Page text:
Even when you live in an island nation it can be easy to take the sea for granted.
Britons are never further than 75 miles from the sea
As more of us jet off on foreign holidays, outwardly relying less on the UK's seaports, do we consider how much the sea still means to the country's economy and defence, not to mention sport, culture and tourism?
Maritime organisations are keen to build on our knowledge and rekindle our historical love affair with the sea, during the build up to the bicentenary of the Battle of Trafalgar in October.
The anniversary of the victory and the death of Admiral Lord Nelson has inspired a host of events across the nation to mark why the sea was, and remains, so important.
Among the many objectives of the SeaBritain 2005 campaign - which incorporates the wider Trafalgar Festival events - is to build respect for the sea among non-mariners.
Led by the National Maritime Museum in Greenwich, south London, SeaBritain 2005 is a project involving numerous partners such as the Royal Navy, Visit Britain, the National Trust, and the Royal Yachting Association.
It will help put on more than 300 events in 2005, including an International Fleet Review in Portsmouth on 28 June, featuring ships from around 40 of the world's navies.
The event will be followed by a sea battle re-enactment in the Solent, using tall ships, pyrotechnics and sound.
KEY TRAFALGAR EVENTS IN 2005
June 28: International Fleet Review, Portsmouth
June 28: Tall ships sea battle re-enactment with pyrotechnics and sound, Southsea
June 29 - July 3: International Festival of the Sea, Portsmouth naval base
September 16: Procession on the Thames re-creates Nelson's funeral
October 21: Trafalgar Day, nationwide. Wreath to be laid at tomb of Lord Nelson in St Paul's Cathedral
October 23: Afternoon service in St Paul's Cathedral followed by two events in Trafalgar Square - morning parade and evening tribute show
But what is so special about the sea?
"We want to raise awareness of the role the sea plays in people's daily lives, because sometimes it's forgotten" said SeaBritain 2005 chief executive David Quarmby.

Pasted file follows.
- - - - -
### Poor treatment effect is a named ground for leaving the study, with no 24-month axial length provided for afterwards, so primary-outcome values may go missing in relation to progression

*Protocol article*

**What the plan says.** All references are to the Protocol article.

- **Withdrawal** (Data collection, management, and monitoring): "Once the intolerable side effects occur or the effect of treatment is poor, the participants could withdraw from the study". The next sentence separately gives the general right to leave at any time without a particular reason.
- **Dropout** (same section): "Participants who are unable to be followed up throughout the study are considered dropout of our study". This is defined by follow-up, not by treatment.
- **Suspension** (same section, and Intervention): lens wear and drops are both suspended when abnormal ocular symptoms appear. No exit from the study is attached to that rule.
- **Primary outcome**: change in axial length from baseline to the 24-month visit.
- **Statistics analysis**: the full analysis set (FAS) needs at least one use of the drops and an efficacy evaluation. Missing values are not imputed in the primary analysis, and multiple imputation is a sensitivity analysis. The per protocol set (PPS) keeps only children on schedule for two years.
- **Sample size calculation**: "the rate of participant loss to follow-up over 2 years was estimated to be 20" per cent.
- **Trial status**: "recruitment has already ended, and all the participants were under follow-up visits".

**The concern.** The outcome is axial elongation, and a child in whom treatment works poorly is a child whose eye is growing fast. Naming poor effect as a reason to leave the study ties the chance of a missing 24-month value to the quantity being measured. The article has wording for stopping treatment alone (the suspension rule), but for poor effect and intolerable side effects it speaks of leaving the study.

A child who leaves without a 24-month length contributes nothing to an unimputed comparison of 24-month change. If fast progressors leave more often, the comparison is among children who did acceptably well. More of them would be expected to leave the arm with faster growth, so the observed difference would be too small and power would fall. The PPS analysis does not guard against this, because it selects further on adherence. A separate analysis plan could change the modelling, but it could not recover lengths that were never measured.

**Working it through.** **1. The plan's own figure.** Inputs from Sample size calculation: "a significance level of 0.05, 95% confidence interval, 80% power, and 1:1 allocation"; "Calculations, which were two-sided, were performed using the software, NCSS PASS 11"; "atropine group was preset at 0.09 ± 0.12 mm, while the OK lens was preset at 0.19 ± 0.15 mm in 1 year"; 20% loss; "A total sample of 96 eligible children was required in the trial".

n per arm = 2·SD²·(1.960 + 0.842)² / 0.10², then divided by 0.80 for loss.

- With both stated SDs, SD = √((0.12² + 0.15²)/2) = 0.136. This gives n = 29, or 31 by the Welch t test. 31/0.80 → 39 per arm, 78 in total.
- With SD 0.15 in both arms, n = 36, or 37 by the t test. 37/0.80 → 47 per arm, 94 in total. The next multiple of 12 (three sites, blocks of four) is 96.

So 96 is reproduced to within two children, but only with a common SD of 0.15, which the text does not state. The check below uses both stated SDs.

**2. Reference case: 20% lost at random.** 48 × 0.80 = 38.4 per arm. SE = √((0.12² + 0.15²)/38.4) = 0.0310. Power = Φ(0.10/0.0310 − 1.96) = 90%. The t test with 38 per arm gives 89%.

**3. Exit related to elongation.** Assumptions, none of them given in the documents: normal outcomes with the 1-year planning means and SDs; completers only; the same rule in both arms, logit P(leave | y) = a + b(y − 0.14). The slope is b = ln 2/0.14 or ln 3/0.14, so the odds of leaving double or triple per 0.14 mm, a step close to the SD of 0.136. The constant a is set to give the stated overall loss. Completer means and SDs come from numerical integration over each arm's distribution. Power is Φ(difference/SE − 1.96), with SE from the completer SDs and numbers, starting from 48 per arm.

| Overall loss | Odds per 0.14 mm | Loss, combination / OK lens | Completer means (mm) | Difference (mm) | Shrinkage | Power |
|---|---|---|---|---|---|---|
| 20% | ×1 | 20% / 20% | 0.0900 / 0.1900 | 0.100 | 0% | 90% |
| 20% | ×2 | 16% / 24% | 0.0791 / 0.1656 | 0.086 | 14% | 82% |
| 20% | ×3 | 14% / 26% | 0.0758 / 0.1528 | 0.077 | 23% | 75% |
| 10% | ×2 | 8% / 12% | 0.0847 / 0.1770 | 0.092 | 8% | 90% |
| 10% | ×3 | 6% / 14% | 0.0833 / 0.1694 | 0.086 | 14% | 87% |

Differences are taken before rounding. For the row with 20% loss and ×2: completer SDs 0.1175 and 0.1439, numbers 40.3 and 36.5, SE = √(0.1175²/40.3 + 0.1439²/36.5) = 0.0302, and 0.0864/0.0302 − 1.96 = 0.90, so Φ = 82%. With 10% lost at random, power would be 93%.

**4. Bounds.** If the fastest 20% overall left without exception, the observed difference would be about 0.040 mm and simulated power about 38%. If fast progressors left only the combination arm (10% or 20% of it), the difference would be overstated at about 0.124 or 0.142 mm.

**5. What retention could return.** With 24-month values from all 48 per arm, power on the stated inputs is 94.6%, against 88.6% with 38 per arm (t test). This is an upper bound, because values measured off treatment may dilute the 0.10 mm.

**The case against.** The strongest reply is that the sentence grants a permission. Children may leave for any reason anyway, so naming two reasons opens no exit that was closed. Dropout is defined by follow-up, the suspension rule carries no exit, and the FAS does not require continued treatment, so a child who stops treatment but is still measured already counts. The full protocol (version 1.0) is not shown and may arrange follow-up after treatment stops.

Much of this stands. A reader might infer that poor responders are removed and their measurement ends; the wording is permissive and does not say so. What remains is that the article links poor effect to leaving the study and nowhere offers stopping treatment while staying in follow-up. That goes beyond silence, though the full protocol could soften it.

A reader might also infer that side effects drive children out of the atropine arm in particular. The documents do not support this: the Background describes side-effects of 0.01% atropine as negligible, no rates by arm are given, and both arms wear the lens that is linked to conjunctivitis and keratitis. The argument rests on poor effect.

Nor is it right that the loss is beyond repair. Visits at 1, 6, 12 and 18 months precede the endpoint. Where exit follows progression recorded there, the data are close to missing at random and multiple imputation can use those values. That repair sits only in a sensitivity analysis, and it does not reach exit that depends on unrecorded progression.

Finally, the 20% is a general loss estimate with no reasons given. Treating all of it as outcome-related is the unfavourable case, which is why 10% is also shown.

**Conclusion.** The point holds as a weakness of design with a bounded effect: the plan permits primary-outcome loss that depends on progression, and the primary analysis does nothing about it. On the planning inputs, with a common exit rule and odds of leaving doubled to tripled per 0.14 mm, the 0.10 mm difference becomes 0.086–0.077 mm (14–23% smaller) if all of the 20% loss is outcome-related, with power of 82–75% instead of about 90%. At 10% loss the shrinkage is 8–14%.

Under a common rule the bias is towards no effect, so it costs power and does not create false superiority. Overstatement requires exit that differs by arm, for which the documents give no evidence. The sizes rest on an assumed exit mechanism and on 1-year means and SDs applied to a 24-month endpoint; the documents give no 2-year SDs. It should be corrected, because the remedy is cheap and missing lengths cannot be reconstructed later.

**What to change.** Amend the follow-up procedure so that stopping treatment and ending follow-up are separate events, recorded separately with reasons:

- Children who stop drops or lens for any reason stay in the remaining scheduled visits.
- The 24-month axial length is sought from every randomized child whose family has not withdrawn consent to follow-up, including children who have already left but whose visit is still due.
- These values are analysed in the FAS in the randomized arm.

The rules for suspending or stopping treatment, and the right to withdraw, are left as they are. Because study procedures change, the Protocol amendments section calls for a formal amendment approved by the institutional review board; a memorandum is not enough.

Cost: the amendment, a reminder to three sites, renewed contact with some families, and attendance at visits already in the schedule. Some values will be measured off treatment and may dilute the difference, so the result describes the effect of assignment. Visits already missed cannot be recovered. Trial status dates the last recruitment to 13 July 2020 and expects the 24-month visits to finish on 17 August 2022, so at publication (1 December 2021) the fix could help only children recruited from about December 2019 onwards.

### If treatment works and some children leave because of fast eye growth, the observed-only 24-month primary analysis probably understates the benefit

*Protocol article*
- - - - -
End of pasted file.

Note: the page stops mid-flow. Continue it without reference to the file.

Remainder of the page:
The bicentenary has provided the impetus to remind people about a range of issues, he says.
The history of Britain's relationship with the sea, modern marine environmental issues, the importance of our waters and coastline to tourism, the sporting and recreation offered by the sea, and its contribution to the economy are all being highlighted.
And we can't forget Nelson. He and his crews "helped change the face of Europe" nearly 200 years ago, according to Captain Steve Bramley, who is organising publicity for the Navy's Trafalgar 200 celebrations.
Nelson's professionalism, passion, caring nature and sense of teamwork are all relevant today, he said.
"This is partly about the values of Nelson being propelled into the future and rekindling an interest in maritime issues, particularly the young people," he added.
Sea-going paddle steamer the Waverley does pleasure trips
This year also provides the perfect excuse to celebrate our long romantic love affair with the sea, adds Mr Quarmby.
"When you talk to people, it's rare to find someone who doesn't have some kind of connection with the sea.
"When you think of all the literature, music, films and so on that have been inspired by it, you see it's a thread that runs through our culture."
Retired lieutenant commander turned maritime author Julian Stockwin, writer of the Thomas Kydd naval series, says he fell in love with the sea as a toddler.
He was later told by his mother he would bring home dead seabirds because he loved the smell.
The fact that man "has never really mastered the sea" fascinated him.
The UK has about 10,500 miles of coastline
95% of UK's imports and exports are transported by sea
The maritime sector - engineering, ports, passenger ferries, insurance and the Navy - is worth £37bn
Around 50m people travel to, from and around Britain by ferry each year
Terms with naval origins include 'square meal' and 'slush fund'
"It was such a mysterious and wonderful thing.
"As I passed along the coast of Kent as a young lad I looked out over the Channel at low, grey shapes disappearing over the horizon to who knew where, taking my imagination with them."
He longed to go to sea and said he wasn't disappointed with what he found, after joining the Navy at 15 years old.
"Memories of a moonlit path over a calm tropic sea, fighting the elements in a typhoon in the tropics, being part of the community of a ship when the sight of the shore has long faded - these are all very special.
"Ask any 'old salt' whether he misses the sea and you'll probably see his eyes glisten for just a moment."
And if anyone is still unconvinced Mr Stockwin calls in Byron's poem The Sea for assistance.
"One of my favourite quotes is from Byron: 'Dark, heaving, boundless, endless and sublime; the image of Eternity.'
"It sends shivers down my spine to this day."